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The Role of Spirituality in Cancer Care: A Framework for Providers

September 29, 2022

The Role of Spirituality in Cancer Care: A Framework for Providers

Summary by Laura W. Lamps, MD

This interesting webinar, hosted by the Breast Cancer Research Center, featured two speakers: Dr. Traci Balboni, Professor of Radiation Oncology at Harvard Medical School and Director of the Radiation Oncology Program, and the Reverend Dr. Saneta Maiko, faculty at the C. Dan Evans Center for Spiritual and Religious Values at Indiana University.

Dr. Balboni opened by giving a brief history of spirituality and medicine. Prior to the 1700s, most hospitals were run by religious groups or located within abbeys or monasteries, so there was a fair amount of integration between spirituality and medicine. Western countries then became much more focused on the scientific method, physical observations of anatomy and physiology and things that could be seen and proven. At the same time, the connection between body and spirit was de-emphasized in the field of medicine. In Eastern medicine, however, body and spirit have remained more integrated. 

Dr. Balboni, a widely published expert in the area of spiritual care in cancer patients, quoted a patient of hers who said that when she came to the hospital, all anybody saw was a body full of tumors that were killing her; they did not see her as a whole person. Dr. Balboni then asked how we as providers reintegrate spirituality into cancer care because very compelling evidence shows that it absolutely affects care and outcomes in cancer patients.

Some of the research that was presented highlighted this in detail. Patients who feel supported spiritually by their medical teams are less likely to undergo aggressive interventions, and more likely to engage hospice care rather than die in the ICU. Cancer patients who are at the end of their lives, when asked to rank what is important to them at that time, put relationships with family, freedom from pain and being at peace with God as top priorities. Many patients rely extensively on their religious faith and/or religious communities or other spiritual practices, during their cancer care, yet this is only rarely addressed or discussed when patients meet with medical providers.

Dr. Balboni and Dr. Maiko then transitioned into how we as providers can most effectively address spiritual care in the context of cancer care. They stressed that obtaining a spiritual history was as important a part of the social history as family support, drinking or smoking, or depression screening. Asking about a patient’s religious or spiritual life lets them know that you care about them as a whole person and do not see them as just a body full of tumors. In addition, the information a provider gathers can then guide the patient to resources that might help support them spiritually as they undergo treatments. Dr. Maiko discussed the details of chaplain programs and how chaplains are spiritual “specialists” who can be our care partners as we try to take care of the whole patient.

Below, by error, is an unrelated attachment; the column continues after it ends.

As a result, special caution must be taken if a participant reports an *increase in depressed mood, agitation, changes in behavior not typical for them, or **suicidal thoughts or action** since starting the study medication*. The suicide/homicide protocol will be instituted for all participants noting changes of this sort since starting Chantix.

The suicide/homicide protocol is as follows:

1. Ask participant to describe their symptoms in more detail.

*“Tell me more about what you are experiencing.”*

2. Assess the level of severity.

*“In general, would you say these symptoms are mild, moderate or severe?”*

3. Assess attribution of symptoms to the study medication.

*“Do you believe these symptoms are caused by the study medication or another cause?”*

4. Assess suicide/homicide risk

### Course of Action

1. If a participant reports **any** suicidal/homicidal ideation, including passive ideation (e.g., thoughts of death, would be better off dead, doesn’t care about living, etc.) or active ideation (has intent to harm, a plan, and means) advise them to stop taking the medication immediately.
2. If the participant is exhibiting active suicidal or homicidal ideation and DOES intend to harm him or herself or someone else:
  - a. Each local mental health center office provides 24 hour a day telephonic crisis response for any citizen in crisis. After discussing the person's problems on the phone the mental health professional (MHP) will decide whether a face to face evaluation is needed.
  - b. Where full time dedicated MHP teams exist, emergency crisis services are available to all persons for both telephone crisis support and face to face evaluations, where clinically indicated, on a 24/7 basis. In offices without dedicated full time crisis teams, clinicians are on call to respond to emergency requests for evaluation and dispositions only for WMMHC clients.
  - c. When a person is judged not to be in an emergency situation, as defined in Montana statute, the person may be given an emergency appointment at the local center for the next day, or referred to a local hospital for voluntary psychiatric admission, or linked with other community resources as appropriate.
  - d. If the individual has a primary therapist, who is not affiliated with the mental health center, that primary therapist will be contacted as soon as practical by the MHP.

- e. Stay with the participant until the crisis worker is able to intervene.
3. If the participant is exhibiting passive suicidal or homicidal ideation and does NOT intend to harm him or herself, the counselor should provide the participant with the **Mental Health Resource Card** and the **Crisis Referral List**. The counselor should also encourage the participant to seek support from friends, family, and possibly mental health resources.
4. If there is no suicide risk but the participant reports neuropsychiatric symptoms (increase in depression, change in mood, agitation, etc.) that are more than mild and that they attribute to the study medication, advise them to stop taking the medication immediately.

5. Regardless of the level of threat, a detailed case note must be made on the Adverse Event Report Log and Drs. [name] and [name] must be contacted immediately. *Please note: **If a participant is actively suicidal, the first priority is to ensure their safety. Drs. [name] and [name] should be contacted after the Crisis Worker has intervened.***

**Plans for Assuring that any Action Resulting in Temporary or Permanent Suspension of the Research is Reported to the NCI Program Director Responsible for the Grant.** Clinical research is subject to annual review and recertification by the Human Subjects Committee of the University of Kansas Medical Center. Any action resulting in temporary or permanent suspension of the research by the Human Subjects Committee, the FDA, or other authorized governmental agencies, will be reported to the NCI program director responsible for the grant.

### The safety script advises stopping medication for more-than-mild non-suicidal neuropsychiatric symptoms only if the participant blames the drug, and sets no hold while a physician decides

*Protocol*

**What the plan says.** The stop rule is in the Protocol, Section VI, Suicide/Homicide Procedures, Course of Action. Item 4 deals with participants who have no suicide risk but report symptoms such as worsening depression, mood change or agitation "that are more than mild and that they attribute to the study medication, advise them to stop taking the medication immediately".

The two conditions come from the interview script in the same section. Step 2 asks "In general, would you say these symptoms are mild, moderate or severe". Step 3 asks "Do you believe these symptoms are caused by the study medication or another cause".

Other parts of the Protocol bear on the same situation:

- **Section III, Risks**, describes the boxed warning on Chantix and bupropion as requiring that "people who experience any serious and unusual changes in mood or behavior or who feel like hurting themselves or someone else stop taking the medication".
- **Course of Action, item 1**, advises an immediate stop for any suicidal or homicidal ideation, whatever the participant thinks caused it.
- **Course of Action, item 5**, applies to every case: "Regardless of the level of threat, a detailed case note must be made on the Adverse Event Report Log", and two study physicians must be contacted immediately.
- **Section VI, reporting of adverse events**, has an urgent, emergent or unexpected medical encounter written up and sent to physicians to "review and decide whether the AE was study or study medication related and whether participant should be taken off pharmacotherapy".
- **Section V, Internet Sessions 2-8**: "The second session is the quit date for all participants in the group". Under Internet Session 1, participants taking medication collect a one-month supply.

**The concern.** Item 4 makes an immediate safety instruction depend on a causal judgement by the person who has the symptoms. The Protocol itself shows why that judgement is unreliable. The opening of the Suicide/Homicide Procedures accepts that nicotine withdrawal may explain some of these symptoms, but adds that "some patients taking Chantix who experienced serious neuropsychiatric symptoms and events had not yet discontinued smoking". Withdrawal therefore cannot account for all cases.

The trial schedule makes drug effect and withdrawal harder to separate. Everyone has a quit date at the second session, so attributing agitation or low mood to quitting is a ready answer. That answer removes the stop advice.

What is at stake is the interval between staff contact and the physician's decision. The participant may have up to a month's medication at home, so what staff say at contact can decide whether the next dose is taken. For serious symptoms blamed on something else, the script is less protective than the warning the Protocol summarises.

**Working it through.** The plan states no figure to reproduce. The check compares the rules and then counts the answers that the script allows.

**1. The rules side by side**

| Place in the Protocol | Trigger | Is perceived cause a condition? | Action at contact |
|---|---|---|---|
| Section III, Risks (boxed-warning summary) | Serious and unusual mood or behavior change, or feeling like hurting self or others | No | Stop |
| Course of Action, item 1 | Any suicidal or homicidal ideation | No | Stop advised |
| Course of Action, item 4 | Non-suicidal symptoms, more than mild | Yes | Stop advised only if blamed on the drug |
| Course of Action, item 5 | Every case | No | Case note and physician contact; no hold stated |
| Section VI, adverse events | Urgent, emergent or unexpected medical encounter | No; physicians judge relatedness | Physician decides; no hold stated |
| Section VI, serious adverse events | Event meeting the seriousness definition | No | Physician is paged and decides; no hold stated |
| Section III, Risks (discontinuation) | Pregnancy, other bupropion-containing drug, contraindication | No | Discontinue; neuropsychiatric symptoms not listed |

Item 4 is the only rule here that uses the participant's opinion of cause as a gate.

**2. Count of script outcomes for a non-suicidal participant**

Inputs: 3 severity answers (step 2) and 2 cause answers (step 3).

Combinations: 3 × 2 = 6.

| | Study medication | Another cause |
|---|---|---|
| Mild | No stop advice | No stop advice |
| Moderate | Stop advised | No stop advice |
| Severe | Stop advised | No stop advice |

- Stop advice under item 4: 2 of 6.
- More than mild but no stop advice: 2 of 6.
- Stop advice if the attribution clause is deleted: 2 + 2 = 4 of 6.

The discussion of “spiritual history taking” was particularly interesting, because the speakers discussed it just as any other aspect of history taking, and emphasized the listening aspect. I may not smoke, but I can listen to your smoking history or struggles with addiction and help you with resources if you want them. I may not be spiritual or religious, but I can listen to you talk about your religion or spirituality, and help you find resources if you need them. The emphasis on listening, regardless of one’s own personal background, helped me understand how a provider might more easily navigate a conversation that many might find uncomfortable.

The webinar ended with a reminder that spiritual care for the majority of cancer patients is inadequate, even though many cancer patients rely heavily on religion or spiritual pursuits for support during their illnesses. The speakers challenged us as providers to improve our efforts to integrate the spiritual and physical aspects of patient care to help create better overall experiences and outcomes.

Laura Lamps is a BRCA2 mutation carrier, previvor, dog enthusiast and yogi. She is originally from Auburn, Alabama, and is now the Director of Gastrointestinal Pathology and Assistant Chair for Faculty and Staff Development at the University of Michigan School of Medicine.

Posted in: XRAY , Emotional Health And Well Being , Quality Of Life , Hereditary Cancer - General
Tags: Mental Health , Xray , Health

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